Mythology Monday: The Iroquois Creation Myth

So, there’s this tendency that certain Americans have towards treating the indigenous peoples of North America as a kind of monoculture. This is, of course, not true: there were over 570 indigenous nations in the continental United States alone. At least, this was until white people came and kind of fucked everything up, as we are wont to do.
Which leads me into this Mythology Monday topic: the Iroquois creation myth.

Now, the Iroquois actually weren’t a single nation, but rather a confederacy of 5 (eventually 6) different but similar nations. Felt like I should probably mention that. Anyway, on with the story.

We start off with the world existing, but there not being any actual land, just a whole lot of water. There is, however, an island floating in the sky, which houses the aptly named Sky People. The Sky People are generally pretty happy, except for the fact that no one is ever born or dies, which means things are also kind of boring. The place is ruled over by a deity called the Great Spirt, or Ha-wen-ni-yu.

Ha-wen-ni-yu’s daughter, Ata-en-sic, or Sky Woman, gets pregnant, which pisses him off for some reason. So he does the only thing he can do: he pushes her off the island.

Now here’s where some confusion sets in for me: some versions of the myth that I found say her father pushed her, others that it was her husband. I’m gonna stick with father for this one, since that’s the one I saw the most.

Anyway, Ata-en-sic’s falling, but is caught by two birds just before she hits the water. They take her to meet some of their aquatic friends, since birds and water creatures are the only one there at the time, and they come to the conclusion that they’re going to need to bring up some land for her to live on. A bunch of creatures try to dive down and bring up some mud, but fail. Then a small toad tries, and actually manages to bring up some mud in his mouth. This is spread over the back of a giant turtle, and thus the continent of North America is born.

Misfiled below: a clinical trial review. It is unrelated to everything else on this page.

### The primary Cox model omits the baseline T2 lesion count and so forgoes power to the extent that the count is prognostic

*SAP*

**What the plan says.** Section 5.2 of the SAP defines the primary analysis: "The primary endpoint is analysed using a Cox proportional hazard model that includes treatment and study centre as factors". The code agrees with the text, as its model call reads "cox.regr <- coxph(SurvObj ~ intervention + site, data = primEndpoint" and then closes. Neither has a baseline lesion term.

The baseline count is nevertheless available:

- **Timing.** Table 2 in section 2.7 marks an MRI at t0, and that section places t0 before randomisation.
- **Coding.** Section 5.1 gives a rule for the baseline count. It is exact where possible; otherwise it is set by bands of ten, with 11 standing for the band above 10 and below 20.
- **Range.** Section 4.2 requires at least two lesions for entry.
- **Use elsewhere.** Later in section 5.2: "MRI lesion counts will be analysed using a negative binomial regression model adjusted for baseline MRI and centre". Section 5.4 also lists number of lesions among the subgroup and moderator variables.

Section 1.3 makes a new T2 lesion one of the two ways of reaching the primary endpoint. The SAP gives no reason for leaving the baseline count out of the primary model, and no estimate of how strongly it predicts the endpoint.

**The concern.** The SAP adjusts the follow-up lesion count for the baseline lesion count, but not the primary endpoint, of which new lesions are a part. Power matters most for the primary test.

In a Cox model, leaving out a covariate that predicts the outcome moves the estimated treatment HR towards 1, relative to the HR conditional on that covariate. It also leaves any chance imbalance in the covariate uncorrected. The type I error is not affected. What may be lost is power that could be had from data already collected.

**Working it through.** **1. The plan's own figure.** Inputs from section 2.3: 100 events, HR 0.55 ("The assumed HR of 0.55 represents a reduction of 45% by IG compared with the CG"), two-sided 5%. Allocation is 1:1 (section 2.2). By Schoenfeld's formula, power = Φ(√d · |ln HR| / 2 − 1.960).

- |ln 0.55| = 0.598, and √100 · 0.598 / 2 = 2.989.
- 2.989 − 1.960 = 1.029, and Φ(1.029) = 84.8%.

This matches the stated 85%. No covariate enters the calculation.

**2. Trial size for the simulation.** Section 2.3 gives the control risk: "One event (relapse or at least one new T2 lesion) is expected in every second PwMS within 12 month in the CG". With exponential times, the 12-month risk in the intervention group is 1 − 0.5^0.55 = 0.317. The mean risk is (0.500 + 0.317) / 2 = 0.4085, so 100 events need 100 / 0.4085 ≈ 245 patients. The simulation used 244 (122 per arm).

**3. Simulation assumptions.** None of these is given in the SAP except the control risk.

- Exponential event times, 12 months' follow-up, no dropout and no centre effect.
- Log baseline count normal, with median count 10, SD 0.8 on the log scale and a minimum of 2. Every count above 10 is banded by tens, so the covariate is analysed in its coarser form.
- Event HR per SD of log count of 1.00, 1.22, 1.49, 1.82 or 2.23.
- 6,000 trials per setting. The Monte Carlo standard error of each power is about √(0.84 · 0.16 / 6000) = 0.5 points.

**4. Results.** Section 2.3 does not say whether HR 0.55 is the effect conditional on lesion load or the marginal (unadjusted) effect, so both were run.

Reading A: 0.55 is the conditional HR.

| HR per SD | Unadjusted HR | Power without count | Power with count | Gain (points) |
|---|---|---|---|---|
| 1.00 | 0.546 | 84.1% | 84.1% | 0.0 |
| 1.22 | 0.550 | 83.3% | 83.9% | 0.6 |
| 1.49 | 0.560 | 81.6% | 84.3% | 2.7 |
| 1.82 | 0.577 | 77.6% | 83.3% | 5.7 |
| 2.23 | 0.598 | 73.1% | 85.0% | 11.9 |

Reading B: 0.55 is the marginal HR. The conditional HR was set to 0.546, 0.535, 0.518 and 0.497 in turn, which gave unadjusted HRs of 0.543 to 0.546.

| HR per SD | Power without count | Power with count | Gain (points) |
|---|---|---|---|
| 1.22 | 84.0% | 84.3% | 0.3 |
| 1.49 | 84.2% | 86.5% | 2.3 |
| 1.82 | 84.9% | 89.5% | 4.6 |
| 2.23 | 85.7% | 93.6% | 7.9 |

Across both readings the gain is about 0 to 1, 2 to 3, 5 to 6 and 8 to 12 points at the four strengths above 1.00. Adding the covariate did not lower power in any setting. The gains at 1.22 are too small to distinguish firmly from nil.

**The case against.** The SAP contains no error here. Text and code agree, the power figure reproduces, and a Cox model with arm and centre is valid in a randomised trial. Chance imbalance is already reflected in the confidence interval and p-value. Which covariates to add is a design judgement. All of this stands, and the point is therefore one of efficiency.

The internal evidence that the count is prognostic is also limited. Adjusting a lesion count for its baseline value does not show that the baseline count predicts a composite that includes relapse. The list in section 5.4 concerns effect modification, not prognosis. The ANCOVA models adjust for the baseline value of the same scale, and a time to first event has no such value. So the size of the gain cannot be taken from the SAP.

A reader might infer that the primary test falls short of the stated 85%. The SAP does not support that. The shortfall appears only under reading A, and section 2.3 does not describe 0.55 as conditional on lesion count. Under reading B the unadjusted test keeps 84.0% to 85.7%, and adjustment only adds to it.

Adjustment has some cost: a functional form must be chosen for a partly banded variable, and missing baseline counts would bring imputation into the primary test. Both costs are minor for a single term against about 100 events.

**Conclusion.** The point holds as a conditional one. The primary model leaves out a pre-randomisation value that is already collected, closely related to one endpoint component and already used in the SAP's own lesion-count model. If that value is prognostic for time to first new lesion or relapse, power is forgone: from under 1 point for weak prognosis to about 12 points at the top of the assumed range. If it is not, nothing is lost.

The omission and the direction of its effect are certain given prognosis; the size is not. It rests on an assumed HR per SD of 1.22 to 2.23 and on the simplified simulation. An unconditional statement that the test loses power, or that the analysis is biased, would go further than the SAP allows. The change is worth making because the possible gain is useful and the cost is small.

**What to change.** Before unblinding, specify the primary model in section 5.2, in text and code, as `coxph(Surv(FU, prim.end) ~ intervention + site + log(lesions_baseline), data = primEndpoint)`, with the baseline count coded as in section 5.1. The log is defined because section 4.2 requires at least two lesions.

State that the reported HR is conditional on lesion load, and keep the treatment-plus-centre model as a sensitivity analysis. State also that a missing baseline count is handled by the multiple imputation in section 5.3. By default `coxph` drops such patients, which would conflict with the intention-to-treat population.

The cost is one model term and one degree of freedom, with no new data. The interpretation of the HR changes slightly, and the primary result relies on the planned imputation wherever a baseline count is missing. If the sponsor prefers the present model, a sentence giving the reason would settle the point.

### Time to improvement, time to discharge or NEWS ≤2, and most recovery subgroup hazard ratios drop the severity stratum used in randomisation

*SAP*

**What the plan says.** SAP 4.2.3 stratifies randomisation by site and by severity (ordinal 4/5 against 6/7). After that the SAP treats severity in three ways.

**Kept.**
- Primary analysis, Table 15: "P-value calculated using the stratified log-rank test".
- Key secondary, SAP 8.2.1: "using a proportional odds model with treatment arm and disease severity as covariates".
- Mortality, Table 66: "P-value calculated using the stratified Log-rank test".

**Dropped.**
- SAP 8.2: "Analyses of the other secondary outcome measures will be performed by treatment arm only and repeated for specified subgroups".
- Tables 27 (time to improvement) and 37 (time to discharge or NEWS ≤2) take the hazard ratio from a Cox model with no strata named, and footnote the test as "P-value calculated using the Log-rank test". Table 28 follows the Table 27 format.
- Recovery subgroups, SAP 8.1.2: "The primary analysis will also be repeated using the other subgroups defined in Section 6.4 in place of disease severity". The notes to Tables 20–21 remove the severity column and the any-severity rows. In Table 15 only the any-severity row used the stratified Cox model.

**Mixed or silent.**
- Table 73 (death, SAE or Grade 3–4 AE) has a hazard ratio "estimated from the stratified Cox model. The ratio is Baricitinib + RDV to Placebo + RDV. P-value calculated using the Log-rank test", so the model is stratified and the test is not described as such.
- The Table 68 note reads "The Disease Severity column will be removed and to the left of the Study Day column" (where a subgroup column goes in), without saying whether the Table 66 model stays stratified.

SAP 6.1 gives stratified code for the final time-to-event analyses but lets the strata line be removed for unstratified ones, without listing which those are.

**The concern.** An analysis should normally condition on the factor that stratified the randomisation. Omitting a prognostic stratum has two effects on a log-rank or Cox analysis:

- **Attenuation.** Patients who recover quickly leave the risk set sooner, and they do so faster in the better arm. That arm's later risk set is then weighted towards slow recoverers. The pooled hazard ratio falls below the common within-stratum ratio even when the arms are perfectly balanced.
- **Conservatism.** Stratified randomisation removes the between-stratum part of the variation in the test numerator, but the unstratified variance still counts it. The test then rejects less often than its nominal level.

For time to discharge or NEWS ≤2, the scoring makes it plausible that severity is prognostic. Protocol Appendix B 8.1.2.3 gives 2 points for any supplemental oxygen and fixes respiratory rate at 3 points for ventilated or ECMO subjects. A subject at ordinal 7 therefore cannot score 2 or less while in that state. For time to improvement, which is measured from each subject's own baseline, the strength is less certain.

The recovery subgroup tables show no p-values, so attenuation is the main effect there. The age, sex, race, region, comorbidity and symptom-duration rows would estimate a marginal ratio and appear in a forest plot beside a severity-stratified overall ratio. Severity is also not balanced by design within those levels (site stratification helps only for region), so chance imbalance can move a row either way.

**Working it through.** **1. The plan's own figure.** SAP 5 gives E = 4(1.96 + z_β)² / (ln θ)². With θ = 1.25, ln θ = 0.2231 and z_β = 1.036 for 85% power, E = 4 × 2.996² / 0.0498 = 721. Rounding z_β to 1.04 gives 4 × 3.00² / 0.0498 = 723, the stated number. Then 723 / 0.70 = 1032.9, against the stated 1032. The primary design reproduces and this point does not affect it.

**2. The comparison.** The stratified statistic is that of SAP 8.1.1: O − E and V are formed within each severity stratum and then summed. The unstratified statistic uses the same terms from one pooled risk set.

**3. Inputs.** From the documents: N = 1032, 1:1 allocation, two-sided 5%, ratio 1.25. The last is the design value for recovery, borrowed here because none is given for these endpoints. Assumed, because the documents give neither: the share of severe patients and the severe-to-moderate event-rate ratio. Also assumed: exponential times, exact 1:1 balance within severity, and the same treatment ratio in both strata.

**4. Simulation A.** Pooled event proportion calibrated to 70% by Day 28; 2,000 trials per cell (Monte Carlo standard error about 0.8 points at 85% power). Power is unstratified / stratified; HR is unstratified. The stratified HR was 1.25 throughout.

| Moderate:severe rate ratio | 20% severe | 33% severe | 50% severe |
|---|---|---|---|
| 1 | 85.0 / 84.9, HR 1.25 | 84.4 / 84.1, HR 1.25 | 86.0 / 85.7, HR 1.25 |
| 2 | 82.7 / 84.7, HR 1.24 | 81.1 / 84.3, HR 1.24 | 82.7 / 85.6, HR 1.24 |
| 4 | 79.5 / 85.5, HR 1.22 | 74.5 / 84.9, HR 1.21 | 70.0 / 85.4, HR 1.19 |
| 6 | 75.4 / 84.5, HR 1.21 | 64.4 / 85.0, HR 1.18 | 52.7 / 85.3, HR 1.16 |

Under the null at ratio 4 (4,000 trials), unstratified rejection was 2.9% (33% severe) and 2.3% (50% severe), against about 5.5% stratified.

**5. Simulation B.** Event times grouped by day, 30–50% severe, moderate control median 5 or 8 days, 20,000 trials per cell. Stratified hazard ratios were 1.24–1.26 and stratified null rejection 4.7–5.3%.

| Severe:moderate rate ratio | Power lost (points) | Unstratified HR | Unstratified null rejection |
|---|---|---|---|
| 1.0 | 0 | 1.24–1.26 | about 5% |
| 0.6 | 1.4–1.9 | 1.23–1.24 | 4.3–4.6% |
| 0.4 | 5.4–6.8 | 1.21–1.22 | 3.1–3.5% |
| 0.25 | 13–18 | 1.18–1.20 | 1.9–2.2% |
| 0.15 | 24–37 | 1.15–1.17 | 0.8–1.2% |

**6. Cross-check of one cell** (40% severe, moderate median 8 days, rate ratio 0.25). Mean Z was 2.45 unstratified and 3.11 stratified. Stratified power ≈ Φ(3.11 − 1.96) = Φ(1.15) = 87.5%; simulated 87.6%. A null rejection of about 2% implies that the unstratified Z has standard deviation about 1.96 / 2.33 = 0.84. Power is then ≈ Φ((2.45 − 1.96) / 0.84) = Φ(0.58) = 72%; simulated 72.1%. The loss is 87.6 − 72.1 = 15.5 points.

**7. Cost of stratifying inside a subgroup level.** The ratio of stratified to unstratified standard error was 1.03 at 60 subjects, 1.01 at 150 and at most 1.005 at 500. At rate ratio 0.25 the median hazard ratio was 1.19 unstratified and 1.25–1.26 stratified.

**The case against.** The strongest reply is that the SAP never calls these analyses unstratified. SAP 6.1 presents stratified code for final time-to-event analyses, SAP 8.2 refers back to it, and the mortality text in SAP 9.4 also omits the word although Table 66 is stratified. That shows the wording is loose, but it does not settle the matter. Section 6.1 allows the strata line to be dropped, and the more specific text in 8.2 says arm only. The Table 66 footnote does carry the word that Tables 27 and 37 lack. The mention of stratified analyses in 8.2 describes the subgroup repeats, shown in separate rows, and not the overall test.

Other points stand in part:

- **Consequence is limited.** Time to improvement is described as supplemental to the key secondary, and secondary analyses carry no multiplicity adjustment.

Eventually Ata-en-sic has twins, one good (Hah-gweh-di-yu) and one evil (Hä-qweh-da-ět-gǎh). Hah-gweh-di-yu is content to be born the normal way, but Hä-qweh-da-ět-gǎh decides to come out of his mother’s armpit. Which ends up killing her.

There’s a moment of grieving, and the two then decide to get creating.

Hah-gweh-di-yu sets about setting up some pretty awesome shit: rivers that run two ways full of boneless fish, the season of spring, as well as a whole bunch of useful animals for the people they’re about to create to hunt.
Hä-qweh-da-ět-gǎh, however, doesn’t really like this and sets about fucking that up for him, by forcing rivers to flow only one way, putting bones inside the fish, and creating winter.

This pisses Hah-gweh-di-yu off, so he goes off and fights Hä-qweh-da-ět-gǎh. Hah-gweh-di-yu wins, but since they’re both gods, he can’t actually kill him, so banishment it is. And that, friends, is why volcanoes exist: Hä-qweh-da-ět-gǎh’s pissed and needs to blow off some steam.

One thing I found interesting about this story is, of course, the turtle. Particularly because the “turtle holding up the world” thing isn’t unique to this culture. In Hindu mythology, for instance, the world is said to be on the back of four giant elephants which are on the back of, you guessed it, a turtle.

I dunno, I just think it’s neat that two completely different cultures a world away from each other could have such similar stories.

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